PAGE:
A new book offers a glimpse of life for women behind bars in the U.S. Virgin Islands. “Stitches & Time” is a collection of stories written by four female inmates of the Golden Grove Adult Correctional Facility.
The stories were written as they worked together to create a quilt. Former Tourism Commissioner turned prisoner advocate Kim Lyons led the two activities as she led a crafts project inside the women’s dormitory at Golden Grove.
Lyons described for the Source what life was like for her students, ages 20 to 55.
Each of the quilter-writers were serving significant sentences, although their instructor said they never discussed the offenses that brought them there.
The women’s dormitory functions like a prison within a prison, Lyons said. She added that a prison runs largely off the labor of inmates. But women are largely excluded from work details in the commissary, on janitorial crews, in the machine shop and the auto mechanics shop. Opportunities to take part in education and training programs are also limited. The outside world remains at a distance, while friends and families show up on visiting days for male inmates.
So the crafts project was welcomed, she said. On a previous occasion, some of the women learned the art of batik cloth dyeing from Lyons. It was an experience that brought satisfaction, the instructor said. Satisfaction and the chance to add a colorful bit of art to a drab wardrobe of prison fatigues.
But this time the skill to learn was sewing – producing small, quilted squares and then joining them together. Participants had to work as a team to produce a finished quilt and complete their essays. Not an easy feat, because living at close quarters 23 hours a day produces its own tensions.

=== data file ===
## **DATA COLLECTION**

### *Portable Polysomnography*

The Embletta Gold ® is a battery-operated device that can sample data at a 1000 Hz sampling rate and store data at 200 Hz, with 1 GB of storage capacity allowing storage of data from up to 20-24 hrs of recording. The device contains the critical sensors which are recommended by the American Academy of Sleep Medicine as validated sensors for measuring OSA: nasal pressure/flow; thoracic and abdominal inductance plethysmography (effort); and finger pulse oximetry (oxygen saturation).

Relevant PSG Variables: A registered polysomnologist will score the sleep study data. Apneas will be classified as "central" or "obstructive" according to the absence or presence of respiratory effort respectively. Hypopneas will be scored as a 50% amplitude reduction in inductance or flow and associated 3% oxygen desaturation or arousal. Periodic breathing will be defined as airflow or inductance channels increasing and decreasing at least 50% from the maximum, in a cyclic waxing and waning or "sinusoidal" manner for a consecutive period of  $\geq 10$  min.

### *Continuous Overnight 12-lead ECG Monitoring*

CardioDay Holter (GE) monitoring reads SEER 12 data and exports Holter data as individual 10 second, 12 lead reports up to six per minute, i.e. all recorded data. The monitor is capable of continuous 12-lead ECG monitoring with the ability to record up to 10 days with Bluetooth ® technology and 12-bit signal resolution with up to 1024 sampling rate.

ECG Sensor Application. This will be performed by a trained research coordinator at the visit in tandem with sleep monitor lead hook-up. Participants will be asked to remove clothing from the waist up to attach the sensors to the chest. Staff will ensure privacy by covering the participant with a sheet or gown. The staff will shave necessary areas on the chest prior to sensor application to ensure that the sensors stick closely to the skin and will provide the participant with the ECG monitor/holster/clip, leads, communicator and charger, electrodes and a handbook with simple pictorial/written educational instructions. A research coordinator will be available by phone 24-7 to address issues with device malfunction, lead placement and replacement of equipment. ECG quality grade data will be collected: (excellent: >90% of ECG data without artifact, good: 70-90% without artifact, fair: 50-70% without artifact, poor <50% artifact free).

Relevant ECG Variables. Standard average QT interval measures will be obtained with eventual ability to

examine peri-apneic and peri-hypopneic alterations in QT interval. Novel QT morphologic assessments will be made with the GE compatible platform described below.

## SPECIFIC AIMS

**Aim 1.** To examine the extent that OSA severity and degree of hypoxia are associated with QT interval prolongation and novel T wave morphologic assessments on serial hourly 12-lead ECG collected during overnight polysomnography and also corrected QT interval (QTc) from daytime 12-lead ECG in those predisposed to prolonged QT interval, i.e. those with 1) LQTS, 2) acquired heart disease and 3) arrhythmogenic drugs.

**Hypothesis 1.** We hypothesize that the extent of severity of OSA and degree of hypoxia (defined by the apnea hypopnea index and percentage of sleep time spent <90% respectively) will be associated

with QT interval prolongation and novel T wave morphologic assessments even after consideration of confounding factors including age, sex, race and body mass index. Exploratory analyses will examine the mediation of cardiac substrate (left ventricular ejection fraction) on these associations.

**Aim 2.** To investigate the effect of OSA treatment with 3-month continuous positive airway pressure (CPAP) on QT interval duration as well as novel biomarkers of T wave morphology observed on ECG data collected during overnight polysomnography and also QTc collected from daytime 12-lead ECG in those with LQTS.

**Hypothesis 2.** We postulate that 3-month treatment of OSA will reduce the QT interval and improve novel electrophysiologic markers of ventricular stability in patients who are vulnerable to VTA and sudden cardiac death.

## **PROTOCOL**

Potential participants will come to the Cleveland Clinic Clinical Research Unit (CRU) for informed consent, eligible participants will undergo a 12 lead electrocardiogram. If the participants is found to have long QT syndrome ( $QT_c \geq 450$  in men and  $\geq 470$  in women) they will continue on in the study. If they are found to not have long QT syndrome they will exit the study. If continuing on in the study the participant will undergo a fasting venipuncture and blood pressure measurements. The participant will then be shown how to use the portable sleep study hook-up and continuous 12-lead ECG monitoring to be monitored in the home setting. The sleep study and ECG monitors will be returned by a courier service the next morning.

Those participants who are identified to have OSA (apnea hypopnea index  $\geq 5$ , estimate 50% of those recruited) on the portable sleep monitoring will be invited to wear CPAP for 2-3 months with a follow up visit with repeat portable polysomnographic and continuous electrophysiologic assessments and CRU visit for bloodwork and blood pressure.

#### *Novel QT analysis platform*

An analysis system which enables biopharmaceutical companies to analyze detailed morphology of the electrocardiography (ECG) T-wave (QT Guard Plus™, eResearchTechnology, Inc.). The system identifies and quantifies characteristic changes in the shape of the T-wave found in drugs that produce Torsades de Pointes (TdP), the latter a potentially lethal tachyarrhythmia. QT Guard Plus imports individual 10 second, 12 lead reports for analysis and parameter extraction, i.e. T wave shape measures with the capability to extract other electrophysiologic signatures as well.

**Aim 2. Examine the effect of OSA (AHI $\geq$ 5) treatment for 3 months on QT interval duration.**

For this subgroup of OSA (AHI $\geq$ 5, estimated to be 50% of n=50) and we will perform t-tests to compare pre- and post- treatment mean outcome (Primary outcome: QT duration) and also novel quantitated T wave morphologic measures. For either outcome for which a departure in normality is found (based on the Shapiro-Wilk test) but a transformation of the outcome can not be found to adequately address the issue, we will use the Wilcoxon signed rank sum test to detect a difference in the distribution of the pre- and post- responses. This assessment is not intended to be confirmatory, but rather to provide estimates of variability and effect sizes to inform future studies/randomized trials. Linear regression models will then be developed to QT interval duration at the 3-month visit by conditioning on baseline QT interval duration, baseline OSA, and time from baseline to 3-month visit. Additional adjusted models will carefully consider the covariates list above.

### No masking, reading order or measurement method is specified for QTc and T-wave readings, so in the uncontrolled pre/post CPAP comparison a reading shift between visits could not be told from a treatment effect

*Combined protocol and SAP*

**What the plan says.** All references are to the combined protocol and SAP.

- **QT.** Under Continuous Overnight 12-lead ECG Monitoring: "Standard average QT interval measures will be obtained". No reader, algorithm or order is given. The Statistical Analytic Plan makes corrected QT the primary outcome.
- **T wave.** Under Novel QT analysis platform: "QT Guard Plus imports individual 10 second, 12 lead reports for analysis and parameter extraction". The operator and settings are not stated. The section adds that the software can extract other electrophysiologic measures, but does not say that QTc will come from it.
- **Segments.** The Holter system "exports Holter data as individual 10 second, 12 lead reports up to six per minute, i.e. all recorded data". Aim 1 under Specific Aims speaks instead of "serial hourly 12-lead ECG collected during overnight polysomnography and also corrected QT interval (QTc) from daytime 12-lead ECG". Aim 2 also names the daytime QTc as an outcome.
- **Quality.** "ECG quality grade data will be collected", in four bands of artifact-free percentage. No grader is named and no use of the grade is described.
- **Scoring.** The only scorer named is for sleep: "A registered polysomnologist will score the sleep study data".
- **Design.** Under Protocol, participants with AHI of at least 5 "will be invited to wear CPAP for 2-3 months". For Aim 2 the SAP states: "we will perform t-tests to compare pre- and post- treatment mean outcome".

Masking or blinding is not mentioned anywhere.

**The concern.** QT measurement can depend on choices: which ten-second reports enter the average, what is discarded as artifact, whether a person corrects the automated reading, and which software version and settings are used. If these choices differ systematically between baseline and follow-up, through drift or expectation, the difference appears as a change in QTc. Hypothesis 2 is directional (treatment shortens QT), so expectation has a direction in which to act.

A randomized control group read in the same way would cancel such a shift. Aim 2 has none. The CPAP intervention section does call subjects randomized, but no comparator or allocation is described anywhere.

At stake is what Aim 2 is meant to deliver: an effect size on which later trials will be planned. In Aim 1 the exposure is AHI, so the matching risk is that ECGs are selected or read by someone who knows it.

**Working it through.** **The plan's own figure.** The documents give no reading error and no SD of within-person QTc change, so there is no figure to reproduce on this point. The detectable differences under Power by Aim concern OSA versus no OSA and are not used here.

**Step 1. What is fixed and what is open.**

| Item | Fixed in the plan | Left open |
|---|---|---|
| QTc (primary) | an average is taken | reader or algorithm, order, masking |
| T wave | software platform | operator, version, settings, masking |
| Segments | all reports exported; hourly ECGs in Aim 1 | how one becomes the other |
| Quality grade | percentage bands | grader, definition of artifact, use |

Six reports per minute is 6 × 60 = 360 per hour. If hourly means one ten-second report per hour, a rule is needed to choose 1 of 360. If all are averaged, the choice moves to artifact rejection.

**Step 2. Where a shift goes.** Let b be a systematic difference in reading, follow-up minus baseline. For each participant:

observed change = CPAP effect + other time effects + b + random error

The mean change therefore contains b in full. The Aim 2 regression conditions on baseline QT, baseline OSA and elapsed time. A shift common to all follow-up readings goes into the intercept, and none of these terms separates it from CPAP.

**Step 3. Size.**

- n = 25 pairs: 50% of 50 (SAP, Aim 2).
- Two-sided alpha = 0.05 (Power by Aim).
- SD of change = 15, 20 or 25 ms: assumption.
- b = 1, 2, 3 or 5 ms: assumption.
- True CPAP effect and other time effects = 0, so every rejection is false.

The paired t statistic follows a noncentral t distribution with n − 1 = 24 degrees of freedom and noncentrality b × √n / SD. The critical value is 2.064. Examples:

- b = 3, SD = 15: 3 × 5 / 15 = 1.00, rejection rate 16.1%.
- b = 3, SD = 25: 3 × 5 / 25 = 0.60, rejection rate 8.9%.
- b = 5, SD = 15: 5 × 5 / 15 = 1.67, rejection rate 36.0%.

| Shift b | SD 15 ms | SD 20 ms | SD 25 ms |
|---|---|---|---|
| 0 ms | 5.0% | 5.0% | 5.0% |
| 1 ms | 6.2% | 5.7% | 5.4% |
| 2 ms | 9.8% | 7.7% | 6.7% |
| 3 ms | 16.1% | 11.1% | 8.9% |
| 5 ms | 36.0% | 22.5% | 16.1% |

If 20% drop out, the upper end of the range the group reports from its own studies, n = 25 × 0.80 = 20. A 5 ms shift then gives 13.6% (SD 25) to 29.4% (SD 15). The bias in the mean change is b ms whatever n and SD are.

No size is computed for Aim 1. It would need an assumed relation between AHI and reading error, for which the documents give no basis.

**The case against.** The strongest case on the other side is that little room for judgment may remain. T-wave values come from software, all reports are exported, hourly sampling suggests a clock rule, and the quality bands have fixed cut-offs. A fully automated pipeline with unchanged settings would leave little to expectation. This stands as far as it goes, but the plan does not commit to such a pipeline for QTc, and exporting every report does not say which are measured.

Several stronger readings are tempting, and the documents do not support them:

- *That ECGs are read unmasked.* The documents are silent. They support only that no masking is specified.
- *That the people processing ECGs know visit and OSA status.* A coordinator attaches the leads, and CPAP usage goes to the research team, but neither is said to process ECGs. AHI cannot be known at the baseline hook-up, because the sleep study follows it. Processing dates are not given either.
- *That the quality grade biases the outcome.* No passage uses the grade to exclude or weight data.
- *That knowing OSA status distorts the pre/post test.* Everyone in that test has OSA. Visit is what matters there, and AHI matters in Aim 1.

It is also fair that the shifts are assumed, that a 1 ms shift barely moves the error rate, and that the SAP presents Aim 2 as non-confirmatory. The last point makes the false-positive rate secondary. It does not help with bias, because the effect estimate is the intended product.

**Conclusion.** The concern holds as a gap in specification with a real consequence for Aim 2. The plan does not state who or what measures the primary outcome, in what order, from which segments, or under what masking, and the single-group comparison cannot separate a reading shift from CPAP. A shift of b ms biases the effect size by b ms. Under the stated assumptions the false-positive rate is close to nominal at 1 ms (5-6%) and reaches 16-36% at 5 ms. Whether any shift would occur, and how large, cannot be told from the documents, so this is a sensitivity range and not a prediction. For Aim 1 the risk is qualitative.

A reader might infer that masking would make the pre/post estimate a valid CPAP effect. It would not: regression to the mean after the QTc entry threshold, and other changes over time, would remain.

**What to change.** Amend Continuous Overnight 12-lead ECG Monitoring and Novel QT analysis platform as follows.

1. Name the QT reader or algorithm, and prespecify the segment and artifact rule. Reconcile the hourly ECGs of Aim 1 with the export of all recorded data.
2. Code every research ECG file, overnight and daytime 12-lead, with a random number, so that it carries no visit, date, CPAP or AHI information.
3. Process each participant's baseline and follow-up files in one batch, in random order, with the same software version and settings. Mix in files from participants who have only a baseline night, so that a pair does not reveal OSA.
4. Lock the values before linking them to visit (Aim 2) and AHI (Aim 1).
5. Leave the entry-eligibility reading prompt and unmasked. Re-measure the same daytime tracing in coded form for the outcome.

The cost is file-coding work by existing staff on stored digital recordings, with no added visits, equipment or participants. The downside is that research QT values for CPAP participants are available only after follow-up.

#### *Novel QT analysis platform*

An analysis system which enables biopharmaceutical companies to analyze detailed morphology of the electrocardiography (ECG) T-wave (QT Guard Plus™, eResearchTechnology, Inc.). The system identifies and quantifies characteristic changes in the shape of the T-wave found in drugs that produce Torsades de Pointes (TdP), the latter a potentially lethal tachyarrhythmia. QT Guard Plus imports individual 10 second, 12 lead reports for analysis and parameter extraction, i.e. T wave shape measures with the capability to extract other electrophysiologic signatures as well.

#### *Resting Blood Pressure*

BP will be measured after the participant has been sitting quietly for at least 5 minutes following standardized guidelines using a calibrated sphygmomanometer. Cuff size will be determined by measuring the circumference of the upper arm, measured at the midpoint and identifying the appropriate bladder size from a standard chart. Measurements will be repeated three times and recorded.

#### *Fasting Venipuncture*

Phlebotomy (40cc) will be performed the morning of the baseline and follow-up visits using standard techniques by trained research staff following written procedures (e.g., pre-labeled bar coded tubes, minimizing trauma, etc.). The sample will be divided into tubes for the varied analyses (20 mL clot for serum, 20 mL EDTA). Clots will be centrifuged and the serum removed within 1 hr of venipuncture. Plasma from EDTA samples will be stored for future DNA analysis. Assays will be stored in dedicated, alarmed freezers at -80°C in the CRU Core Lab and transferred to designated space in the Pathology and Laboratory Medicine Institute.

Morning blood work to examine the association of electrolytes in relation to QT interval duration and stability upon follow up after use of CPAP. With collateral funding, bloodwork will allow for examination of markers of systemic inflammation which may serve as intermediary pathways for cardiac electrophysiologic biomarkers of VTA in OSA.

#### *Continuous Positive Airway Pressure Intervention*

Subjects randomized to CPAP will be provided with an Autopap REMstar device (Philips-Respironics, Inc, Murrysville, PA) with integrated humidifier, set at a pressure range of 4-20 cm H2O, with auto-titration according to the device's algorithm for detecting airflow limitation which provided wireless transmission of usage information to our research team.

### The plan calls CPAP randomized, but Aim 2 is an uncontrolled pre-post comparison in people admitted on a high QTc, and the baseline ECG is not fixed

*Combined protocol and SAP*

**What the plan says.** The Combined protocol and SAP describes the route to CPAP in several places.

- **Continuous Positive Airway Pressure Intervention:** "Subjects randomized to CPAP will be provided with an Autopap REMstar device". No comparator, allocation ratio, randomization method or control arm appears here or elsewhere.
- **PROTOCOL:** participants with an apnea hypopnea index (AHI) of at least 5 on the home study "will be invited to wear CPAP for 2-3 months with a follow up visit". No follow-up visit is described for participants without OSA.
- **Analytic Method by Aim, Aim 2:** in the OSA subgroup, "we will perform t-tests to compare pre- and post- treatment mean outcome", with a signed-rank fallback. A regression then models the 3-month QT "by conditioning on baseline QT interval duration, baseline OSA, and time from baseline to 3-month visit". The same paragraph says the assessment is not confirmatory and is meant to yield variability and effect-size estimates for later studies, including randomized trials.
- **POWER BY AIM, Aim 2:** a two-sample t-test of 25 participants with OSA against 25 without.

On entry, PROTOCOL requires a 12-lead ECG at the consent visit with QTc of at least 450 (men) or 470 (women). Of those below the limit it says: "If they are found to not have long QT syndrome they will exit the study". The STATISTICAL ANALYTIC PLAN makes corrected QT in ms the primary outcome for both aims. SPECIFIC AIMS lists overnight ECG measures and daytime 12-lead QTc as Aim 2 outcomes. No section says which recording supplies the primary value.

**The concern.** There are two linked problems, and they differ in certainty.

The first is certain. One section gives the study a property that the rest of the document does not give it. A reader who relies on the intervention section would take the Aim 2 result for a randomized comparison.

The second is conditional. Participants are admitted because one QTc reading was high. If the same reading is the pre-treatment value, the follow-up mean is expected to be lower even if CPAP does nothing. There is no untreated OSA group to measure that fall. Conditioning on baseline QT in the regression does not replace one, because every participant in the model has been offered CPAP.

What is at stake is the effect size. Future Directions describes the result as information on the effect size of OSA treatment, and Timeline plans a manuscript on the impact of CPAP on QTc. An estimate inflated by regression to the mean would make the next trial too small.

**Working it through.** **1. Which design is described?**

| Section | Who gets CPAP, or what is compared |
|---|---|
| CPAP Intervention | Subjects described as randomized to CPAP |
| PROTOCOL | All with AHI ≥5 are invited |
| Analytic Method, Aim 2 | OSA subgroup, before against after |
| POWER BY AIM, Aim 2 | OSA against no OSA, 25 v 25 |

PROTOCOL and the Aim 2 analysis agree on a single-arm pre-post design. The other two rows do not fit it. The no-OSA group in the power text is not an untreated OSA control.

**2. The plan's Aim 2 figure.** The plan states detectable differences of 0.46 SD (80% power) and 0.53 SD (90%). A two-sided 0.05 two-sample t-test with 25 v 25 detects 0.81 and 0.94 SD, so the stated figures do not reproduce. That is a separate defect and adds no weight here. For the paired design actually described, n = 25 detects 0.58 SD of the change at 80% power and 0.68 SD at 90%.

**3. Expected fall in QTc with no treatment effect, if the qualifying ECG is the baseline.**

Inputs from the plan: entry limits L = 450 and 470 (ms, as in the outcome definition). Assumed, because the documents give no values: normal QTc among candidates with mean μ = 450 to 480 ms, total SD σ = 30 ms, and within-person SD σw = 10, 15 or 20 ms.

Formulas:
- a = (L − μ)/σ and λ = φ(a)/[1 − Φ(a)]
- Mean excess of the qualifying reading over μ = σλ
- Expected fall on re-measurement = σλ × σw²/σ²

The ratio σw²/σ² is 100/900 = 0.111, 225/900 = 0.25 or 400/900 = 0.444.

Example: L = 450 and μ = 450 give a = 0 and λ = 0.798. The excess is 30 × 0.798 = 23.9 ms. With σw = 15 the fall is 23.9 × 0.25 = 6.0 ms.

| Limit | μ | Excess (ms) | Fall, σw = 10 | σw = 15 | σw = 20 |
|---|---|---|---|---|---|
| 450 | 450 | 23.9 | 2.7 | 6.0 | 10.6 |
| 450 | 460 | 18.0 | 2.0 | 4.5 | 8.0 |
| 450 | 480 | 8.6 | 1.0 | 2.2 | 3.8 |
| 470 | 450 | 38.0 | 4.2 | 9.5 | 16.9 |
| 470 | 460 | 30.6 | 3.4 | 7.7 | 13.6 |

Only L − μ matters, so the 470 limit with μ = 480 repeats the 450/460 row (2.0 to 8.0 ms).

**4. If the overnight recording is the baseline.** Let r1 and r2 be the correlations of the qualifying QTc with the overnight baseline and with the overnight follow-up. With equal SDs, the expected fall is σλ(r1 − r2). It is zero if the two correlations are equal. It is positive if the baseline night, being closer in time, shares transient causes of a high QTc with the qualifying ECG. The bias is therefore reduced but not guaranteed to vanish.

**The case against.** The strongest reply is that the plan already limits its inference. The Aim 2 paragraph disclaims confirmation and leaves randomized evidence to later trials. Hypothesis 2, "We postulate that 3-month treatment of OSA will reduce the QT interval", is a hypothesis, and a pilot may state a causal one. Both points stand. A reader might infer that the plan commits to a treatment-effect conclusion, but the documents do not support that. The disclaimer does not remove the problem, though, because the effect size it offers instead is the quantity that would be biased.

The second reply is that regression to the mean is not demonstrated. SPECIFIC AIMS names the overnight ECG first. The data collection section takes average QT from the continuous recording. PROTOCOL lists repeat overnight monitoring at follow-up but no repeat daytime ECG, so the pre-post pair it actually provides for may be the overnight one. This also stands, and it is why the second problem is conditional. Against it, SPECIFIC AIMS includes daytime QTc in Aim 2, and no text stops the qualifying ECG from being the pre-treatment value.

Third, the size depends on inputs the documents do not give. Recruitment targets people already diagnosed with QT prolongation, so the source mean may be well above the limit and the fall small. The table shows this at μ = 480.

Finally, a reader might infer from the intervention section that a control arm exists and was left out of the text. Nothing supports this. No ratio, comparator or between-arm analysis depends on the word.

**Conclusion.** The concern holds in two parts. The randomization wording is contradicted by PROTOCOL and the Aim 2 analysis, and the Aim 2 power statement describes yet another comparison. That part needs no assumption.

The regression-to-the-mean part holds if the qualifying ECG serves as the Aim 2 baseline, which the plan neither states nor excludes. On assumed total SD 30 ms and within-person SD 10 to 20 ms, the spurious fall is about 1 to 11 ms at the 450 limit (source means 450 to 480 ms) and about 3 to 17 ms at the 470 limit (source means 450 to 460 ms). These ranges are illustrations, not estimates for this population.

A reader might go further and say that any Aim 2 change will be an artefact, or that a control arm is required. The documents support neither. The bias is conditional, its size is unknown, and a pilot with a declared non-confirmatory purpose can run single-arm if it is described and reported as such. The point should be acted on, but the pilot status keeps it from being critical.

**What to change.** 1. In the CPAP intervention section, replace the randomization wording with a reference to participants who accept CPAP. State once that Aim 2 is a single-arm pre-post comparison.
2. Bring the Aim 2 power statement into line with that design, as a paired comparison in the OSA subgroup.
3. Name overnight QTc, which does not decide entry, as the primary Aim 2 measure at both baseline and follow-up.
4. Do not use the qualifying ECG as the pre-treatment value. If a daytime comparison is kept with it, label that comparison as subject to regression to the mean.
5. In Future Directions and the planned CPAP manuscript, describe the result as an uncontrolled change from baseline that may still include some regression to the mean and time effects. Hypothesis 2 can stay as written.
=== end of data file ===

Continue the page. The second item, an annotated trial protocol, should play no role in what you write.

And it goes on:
“Nobody likes each other 24/7,” she said.
Then there were delays; last minute class cancellations brought on by staff shortages at the prison.
The result, a quilt to be was sold at auction and essays on “A Favorite Dish,” “A Pretty Dress,” “First Love,” “A Letter to Your 12-Year-Old Self.” And more.
“When you’re dealing with the prisons, you’re dealing with mostly men. This was a chance to really hear their voice, not drowned out by men,” Lyons said.
Writers approached the essay process, having marginal skills, Lyons said. Some were more able with the craft. They all stuck it out to the end, except for a fifth inmate who joined the project but left early upon completing her prison term.
The larger goal of the project was to make prison life more bearable, with an eye towards the day when inmates rejoin society. There was also a second thought towards the future: a proficient crafts maker might make a living for herself on the outside.
Lyons hails from St. John, where craft making was practiced, embraced and taught; where older women, like grandmother Alma Wesselhoft, met at Elaine Sprauve Library on Tuesdays to hold a sewing circle. And where attendees at the senior citizens meal and recreation program still work with yarn, make mango seed dolls, do needlepoint, and crochet recycled grocery bags into pocketbooks.
In the introduction of “Stitches & Time,” Lyons recalls a project where she taught male Golden Grove inmates how to crochet.
“Though it was short-lived, the men were excited to be part of the project and to have a creative outlet,” she said.
If given a chance at recreating the craft and writing projects, the project leader said she would do it again.
“I’d like to do it again, or I’d like to see somebody else do it,” Lyons said.